Love by Guy de Maupassant

In Love by Guy de Maupassant we have the theme of memory, love, contentment, happiness and ignorance. Narrated in the first person by an unnamed narrator it becomes clear to the reader from the beginning of the story that de Maupassant has written a memory piece based on one of the narrator’s memories when he was younger. What is remarkable about the story is that the narrator, despite the passing of time, has a photographic memory and is even able to remember the smallest of details. He remembers what drink he had in Karl’s home. The socks on his shoes when he was walking on the ice and the drake flying over his head refusing to abandon his mate. If anything the memories are ones of happiness for the narrator. The reader would also be forgiven to think that the story, due to the introduction, might be about a failed love affair. Instead it explores the depths and bonds of love between not only people but animals too. How love transcends all expectations known to man. Love is unique and cannot be easily described.

There may also be some foreshadowing in the story with de Maupassant using the weather to pre-empt the tragedy that befalls the drake. De Maupassant also uses similes to describe or highlight further just how cold the day was. It might also be important that hunting is natural to the narrator and Karl. Karl in particular does not see the romanticism of the drake hovering above waiting for his mate. He knows that the drake won’t abandon his mate and as such prefers to go in for the kill. Something he successfully manages to do. The fact that de Maupassant does let the reader know how the narrator and Karl feel is also interesting as it suggests that it was business as usual for both men. Though in time and on discovery of the man killing his girlfriend. The narrator does begin to have thoughts and feelings about what has happened the drake. Nonetheless this doesn’t change the narrator and he is still in awe of the drake’s love for his mate.

In comparison one is left to wonder what the narrator would do if he was in the same position as the drake. Would he abandon his mate and take flight or would he do everything possible to stay with his mate. It is difficult to say but the narrator does not come across as someone who is easily swayed by emotion. He after all doesn’t fully understand the man’s suicide. Which may leave some readers to suggest that the narrator does not necessarily have a degree of understanding when it comes to love. True he pitied the drake but not enough to let it bother him. If anything the whole matter is an adventure for the narrator. He is at Karl’s home to hunt and that is exactly what he does. The battle between the narrator, Karl and the drake is an uneven one and one that both men are willing to participate in. As to why the narrator hunts is a mystery as he is relatively squeamish when it comes to the matter of dealing with the dead animals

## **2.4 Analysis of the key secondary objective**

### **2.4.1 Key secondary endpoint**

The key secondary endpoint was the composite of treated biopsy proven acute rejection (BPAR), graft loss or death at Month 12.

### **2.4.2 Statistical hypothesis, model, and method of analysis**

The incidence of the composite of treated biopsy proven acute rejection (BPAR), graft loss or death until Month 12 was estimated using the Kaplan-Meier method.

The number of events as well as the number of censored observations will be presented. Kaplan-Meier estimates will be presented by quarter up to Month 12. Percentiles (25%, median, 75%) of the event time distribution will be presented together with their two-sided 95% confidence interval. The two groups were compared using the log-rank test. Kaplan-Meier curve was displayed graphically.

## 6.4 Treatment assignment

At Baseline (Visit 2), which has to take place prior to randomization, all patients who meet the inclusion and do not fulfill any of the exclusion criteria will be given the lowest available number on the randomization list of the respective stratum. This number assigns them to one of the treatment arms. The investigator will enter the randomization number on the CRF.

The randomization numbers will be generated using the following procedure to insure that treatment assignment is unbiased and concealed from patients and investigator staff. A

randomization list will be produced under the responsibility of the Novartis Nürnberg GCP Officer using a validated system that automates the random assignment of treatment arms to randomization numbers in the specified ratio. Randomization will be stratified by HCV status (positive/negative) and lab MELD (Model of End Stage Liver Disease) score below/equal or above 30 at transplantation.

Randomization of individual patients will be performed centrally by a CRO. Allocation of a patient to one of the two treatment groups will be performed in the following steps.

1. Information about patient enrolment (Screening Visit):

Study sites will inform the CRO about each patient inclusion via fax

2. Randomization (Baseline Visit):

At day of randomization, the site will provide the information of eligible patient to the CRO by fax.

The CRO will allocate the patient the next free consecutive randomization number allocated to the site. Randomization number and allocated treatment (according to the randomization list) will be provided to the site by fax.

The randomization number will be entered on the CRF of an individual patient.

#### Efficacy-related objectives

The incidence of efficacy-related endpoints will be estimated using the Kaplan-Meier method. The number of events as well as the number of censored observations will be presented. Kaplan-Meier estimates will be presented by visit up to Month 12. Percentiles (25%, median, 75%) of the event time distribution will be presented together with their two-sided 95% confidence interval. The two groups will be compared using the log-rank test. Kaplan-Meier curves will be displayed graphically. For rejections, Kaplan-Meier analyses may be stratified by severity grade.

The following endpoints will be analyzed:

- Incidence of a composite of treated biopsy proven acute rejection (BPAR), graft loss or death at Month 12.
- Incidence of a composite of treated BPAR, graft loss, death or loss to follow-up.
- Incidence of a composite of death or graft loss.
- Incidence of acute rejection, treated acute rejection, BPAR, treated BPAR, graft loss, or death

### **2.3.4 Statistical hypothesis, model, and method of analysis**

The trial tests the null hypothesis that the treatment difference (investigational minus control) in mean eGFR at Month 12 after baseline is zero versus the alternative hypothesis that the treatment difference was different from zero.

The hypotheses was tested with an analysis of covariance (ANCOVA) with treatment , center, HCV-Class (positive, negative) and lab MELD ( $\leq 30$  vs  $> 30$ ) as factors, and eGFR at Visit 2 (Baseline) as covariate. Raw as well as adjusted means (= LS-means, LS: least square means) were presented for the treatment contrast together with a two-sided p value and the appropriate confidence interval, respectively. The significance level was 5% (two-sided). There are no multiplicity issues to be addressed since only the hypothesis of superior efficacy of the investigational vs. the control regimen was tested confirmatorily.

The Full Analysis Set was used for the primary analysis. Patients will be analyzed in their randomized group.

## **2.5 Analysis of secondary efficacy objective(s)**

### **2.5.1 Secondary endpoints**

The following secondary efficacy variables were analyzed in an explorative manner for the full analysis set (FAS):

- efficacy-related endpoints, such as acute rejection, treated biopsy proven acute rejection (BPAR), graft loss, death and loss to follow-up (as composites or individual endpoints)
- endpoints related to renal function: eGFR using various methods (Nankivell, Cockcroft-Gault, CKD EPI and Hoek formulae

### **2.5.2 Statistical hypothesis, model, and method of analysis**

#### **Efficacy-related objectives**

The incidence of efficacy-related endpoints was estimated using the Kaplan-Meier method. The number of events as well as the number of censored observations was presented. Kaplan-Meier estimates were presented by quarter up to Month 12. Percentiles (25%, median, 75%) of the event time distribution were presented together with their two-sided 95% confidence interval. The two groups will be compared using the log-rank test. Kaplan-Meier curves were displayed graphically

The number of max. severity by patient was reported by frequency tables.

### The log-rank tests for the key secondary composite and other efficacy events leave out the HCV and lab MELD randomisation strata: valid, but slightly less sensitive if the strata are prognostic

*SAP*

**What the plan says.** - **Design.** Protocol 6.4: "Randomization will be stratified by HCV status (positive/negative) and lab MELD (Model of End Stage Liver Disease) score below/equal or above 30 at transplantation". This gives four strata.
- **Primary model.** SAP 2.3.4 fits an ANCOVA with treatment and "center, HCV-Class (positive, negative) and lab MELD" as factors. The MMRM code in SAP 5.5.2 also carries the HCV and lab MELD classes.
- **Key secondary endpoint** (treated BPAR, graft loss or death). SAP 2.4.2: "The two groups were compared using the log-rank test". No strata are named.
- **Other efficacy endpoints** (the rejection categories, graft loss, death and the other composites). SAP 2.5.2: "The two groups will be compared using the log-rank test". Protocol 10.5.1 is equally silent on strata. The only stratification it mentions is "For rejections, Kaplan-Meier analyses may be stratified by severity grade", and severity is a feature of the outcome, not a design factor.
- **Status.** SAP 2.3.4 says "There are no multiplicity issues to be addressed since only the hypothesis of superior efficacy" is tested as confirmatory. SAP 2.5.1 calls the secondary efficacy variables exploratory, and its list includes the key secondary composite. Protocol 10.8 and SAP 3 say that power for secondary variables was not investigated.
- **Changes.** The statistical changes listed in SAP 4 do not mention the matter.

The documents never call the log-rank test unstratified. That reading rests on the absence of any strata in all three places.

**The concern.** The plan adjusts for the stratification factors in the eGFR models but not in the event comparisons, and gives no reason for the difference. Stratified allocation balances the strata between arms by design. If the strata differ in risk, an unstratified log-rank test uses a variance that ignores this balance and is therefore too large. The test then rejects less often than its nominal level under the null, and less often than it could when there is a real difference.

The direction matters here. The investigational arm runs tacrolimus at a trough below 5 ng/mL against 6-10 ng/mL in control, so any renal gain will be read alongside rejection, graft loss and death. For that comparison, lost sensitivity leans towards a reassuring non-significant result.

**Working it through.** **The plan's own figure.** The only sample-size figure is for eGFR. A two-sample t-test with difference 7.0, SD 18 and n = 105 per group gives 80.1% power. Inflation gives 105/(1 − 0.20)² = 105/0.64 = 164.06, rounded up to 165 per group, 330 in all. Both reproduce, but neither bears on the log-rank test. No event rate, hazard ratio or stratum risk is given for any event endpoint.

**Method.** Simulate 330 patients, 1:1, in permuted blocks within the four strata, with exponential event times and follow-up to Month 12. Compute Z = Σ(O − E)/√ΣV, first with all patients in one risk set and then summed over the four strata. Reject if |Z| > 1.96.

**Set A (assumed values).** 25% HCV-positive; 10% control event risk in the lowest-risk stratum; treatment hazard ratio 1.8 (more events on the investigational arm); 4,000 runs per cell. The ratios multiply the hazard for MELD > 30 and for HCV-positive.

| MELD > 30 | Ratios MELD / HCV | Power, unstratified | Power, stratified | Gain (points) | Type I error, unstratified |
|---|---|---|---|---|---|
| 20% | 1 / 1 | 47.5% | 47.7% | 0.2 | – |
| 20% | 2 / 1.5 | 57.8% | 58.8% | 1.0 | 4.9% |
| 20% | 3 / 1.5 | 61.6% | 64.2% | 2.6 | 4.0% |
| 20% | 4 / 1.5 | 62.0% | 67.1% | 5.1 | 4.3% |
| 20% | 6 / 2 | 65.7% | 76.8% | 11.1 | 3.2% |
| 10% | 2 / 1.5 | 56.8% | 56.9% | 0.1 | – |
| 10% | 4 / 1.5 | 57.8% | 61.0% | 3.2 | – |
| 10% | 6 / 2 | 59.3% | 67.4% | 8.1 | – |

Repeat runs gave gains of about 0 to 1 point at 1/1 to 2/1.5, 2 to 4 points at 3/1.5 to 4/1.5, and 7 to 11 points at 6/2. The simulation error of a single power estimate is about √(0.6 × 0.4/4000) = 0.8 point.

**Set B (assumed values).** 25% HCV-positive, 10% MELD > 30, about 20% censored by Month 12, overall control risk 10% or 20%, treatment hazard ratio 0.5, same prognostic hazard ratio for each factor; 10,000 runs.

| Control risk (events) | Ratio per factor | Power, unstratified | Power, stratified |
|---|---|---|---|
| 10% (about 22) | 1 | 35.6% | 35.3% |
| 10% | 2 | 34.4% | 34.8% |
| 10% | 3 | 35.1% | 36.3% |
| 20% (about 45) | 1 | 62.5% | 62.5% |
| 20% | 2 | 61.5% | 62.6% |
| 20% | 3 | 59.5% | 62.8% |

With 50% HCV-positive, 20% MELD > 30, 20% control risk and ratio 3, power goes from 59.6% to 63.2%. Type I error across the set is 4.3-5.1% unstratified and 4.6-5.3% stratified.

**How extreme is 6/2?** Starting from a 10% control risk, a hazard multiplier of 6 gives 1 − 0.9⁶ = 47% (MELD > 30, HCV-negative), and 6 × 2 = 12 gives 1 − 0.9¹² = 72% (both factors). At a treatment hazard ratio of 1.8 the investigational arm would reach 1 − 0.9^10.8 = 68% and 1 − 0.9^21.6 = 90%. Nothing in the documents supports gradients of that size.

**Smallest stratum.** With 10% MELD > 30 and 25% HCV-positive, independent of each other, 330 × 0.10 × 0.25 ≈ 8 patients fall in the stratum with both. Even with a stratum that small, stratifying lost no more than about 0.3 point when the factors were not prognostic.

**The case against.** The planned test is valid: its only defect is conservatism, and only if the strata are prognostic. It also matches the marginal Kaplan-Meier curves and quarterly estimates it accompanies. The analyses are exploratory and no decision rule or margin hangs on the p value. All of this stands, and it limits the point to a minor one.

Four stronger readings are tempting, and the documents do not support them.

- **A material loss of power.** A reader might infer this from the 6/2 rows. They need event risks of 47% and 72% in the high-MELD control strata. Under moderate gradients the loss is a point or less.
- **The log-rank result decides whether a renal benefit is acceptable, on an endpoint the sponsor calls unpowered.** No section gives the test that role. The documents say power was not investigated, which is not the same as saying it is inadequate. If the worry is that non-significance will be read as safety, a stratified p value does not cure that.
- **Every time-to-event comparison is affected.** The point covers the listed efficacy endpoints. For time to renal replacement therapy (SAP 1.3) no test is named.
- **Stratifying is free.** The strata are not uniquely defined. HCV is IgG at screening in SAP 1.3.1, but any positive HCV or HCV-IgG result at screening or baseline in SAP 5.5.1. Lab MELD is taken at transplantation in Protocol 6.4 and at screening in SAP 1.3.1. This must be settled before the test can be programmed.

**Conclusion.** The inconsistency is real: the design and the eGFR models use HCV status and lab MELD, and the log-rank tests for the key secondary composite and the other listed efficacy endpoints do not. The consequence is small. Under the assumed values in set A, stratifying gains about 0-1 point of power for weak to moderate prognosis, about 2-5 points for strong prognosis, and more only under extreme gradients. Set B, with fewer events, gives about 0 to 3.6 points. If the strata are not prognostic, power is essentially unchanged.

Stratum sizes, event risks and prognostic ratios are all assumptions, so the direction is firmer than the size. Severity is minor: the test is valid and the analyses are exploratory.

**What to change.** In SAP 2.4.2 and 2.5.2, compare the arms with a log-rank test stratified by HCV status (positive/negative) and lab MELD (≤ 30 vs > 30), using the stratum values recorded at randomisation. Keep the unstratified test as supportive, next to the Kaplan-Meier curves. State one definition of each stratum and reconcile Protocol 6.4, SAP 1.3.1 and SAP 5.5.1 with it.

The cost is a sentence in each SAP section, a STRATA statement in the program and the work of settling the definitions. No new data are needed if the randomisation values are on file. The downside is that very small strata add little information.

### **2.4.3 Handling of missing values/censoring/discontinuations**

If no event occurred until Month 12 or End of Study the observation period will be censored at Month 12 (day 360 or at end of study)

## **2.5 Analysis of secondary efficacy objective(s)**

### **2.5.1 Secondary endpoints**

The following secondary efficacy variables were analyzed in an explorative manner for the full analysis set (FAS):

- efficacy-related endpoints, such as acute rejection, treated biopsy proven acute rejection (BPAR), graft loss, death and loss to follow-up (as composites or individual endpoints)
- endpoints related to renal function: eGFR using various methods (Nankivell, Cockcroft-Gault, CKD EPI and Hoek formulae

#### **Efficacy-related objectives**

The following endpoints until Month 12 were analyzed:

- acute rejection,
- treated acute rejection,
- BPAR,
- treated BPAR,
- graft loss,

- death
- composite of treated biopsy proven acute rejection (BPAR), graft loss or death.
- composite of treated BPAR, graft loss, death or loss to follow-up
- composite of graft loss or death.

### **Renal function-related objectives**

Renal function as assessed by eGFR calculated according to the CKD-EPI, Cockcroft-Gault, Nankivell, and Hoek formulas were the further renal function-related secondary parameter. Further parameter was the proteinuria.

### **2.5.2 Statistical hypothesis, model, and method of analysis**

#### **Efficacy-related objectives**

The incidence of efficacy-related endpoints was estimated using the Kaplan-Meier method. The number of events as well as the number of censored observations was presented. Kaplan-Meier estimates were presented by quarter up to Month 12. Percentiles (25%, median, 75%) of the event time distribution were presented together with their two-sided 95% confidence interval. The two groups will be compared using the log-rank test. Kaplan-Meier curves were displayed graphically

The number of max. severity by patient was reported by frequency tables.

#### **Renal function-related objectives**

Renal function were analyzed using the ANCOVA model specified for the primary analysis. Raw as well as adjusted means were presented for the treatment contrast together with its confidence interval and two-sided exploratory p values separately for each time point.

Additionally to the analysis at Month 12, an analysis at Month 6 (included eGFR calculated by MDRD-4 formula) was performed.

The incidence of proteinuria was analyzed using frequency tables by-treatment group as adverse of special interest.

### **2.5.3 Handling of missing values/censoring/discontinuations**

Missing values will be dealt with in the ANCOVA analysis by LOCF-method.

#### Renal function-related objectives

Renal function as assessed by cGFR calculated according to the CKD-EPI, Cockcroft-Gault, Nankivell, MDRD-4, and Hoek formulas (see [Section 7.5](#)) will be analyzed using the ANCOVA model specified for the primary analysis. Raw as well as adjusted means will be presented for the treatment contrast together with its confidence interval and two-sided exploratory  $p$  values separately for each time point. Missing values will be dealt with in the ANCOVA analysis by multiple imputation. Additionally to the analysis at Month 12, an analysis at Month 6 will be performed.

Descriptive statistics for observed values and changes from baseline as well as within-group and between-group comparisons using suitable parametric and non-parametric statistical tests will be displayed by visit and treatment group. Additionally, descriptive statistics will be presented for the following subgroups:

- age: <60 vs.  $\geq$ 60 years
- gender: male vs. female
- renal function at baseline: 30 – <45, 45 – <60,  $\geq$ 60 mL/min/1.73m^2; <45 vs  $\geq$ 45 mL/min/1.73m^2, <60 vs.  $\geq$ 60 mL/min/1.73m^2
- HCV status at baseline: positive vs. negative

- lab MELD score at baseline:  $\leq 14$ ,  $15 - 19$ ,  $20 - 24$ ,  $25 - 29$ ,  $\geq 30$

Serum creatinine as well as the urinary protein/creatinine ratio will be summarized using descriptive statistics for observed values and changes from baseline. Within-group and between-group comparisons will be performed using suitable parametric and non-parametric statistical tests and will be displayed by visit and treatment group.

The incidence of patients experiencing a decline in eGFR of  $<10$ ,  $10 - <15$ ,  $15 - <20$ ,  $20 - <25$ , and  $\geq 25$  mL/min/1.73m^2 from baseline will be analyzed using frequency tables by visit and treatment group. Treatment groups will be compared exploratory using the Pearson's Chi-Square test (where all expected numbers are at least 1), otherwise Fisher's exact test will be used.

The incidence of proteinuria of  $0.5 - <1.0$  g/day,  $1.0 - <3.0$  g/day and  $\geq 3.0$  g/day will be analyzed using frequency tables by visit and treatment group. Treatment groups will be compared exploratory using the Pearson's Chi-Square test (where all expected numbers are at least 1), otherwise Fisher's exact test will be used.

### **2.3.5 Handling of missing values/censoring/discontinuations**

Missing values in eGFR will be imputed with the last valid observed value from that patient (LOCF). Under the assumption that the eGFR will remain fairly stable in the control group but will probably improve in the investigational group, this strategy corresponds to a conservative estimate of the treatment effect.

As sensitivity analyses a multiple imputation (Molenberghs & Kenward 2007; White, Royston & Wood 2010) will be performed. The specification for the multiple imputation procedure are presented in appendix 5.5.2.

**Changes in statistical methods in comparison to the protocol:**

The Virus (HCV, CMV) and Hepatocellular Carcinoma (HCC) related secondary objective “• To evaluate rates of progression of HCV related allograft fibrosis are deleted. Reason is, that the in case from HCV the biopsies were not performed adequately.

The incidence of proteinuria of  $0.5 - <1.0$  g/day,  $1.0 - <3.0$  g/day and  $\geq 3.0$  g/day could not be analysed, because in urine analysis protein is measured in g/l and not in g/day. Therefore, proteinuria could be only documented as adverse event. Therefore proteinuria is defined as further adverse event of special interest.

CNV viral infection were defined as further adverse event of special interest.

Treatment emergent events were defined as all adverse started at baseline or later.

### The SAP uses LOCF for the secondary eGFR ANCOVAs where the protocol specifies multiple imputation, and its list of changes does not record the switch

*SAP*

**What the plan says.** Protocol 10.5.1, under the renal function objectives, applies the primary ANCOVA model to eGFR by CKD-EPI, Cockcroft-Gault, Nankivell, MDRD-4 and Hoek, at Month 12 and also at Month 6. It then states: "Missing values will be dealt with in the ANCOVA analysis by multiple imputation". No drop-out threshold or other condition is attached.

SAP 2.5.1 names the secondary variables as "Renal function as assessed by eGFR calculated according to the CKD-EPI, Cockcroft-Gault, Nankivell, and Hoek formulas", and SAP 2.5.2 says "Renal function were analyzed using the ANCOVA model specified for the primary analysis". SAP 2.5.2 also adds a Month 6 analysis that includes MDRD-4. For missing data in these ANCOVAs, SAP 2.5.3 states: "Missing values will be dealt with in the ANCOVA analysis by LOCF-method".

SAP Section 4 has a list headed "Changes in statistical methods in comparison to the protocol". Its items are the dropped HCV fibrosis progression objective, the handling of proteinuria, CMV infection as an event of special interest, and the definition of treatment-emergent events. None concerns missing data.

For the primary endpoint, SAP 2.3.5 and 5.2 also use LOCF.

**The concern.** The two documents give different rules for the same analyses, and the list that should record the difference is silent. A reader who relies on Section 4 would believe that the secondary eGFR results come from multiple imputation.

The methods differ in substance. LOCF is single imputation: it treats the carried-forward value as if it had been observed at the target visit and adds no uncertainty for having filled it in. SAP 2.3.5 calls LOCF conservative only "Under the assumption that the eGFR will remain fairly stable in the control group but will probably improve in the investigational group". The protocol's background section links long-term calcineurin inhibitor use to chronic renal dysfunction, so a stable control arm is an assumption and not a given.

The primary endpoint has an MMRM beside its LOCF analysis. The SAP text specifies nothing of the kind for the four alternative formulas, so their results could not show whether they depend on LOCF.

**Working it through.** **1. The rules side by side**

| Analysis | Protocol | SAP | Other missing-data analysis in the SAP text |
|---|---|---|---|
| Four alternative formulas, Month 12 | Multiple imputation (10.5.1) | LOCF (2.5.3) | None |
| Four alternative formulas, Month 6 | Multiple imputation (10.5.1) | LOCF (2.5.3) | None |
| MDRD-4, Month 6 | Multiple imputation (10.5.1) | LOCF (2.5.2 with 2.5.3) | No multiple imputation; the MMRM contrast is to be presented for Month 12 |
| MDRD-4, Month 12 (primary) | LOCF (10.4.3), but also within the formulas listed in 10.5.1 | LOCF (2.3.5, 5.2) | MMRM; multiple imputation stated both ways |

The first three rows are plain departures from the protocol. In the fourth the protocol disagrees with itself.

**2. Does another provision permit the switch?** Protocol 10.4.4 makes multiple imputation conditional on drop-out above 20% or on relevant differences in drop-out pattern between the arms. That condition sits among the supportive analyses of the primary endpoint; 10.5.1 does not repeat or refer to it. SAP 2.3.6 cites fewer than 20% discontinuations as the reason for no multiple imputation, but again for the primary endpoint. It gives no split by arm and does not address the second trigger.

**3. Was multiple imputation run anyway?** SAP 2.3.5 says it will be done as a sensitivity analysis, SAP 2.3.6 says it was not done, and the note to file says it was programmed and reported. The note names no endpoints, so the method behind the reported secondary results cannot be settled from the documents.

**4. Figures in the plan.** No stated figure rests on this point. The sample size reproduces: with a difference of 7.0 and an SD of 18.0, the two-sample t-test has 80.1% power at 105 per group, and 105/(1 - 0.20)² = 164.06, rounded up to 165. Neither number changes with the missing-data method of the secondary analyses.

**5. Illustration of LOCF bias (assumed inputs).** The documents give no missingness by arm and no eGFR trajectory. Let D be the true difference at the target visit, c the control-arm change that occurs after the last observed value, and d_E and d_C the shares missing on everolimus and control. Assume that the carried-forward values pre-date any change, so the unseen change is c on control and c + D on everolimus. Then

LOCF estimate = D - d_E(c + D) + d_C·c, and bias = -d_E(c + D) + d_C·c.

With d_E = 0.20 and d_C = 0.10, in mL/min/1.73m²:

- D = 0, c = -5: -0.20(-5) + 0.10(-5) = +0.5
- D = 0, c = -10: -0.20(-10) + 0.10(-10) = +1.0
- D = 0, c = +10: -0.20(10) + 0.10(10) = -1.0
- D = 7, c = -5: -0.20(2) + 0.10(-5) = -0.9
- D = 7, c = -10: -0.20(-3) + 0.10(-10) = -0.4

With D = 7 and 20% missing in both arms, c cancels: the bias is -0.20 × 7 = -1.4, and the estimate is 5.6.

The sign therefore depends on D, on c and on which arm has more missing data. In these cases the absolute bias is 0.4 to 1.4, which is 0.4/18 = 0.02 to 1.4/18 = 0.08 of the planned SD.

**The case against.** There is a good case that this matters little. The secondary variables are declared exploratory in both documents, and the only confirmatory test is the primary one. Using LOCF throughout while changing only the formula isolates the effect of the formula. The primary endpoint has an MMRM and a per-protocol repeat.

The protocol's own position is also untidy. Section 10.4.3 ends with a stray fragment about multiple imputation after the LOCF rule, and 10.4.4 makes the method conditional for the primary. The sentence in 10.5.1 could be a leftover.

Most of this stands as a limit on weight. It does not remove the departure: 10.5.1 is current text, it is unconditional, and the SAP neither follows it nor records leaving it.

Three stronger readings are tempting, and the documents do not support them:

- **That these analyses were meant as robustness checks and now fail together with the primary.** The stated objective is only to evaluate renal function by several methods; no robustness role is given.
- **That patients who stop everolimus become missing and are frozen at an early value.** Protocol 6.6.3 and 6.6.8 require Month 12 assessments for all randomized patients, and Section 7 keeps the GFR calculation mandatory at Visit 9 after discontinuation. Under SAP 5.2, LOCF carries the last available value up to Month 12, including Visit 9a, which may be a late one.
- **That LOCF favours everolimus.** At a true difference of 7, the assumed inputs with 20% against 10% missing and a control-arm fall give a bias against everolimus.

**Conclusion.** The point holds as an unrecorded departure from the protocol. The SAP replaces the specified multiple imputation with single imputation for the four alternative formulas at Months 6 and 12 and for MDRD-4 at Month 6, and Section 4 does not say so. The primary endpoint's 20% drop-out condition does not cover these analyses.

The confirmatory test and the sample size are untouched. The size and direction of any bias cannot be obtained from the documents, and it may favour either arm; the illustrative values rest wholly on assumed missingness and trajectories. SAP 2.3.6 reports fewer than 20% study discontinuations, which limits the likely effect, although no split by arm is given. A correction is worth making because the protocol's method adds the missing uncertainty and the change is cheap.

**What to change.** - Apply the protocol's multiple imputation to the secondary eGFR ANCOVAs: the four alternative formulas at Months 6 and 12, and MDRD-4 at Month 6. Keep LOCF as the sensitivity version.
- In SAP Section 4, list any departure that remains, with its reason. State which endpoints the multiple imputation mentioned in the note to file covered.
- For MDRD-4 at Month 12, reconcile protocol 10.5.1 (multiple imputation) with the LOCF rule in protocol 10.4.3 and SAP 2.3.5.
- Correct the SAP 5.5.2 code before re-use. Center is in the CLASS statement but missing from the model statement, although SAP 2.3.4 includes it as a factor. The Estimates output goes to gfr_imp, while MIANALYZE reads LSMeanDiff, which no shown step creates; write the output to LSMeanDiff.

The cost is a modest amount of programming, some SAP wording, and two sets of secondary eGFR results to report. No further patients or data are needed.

The end of the story is interesting as de Maupassant reintroduces the weather (coldness) back into the story. Though in this case it may be seen as metaphor for the narrator’s actions. He casually takes his kill with him when he travels back to Paris. He suffers no remorse or guilt for his actions and thinks he has had a good time with Karl. The incident with the drake is gone from his mind till several years later and the man’s suicide. However the reader does not suspect that the narrator has changed in any way. He has a memory or story to tell that might interest others. At no stage in the story does the narrator have any sympathy for the man who killed himself, his girlfriend or the drake and his mate. If anything the narrator remains devoid of any emotion that might be considered to be productive or help the narrator in understanding what has happened. He will continue to live his life blinded by his own ignorance and happy to hunt again with Karl. The narrator has not learnt any lesson but may consider love to be folly.

Cite Post
McManus, Dermot. "Love by Guy de Maupassant." The Sitting Bee. The Sitting Bee, 28 Dec. 2019. Web.

One comment

  • I think the narrator did feel guilty. I think that’s what he meant when he said – “I left for Paris the same evening”. When a person realises his own blunder, he defensively hides his actions and gets as far away from the place of action as he can. I would say the narrator is a good psychologist. He knew that if he stayed at his cousin’s place any longer, the guilt will pound him hard, he may drink and do something reckless. So to avoid any mishap, he willfully took leave from the place even though he liked the place and shooting.

    I think you’re right in saying that the narrator considers love a folly. His heart is definitely moved by the love he saw between the birds. But he is also convinced that it is also a folly as the emotion drove the drake to its death when there was some chance that it could have lived.

    I had read this story for the first time when I was 9 or 10 years old. I’m 32 years old presently. The poignancy of the story made me weep sorrowfully. I read it again now. It was nice to see some discussion on this story.

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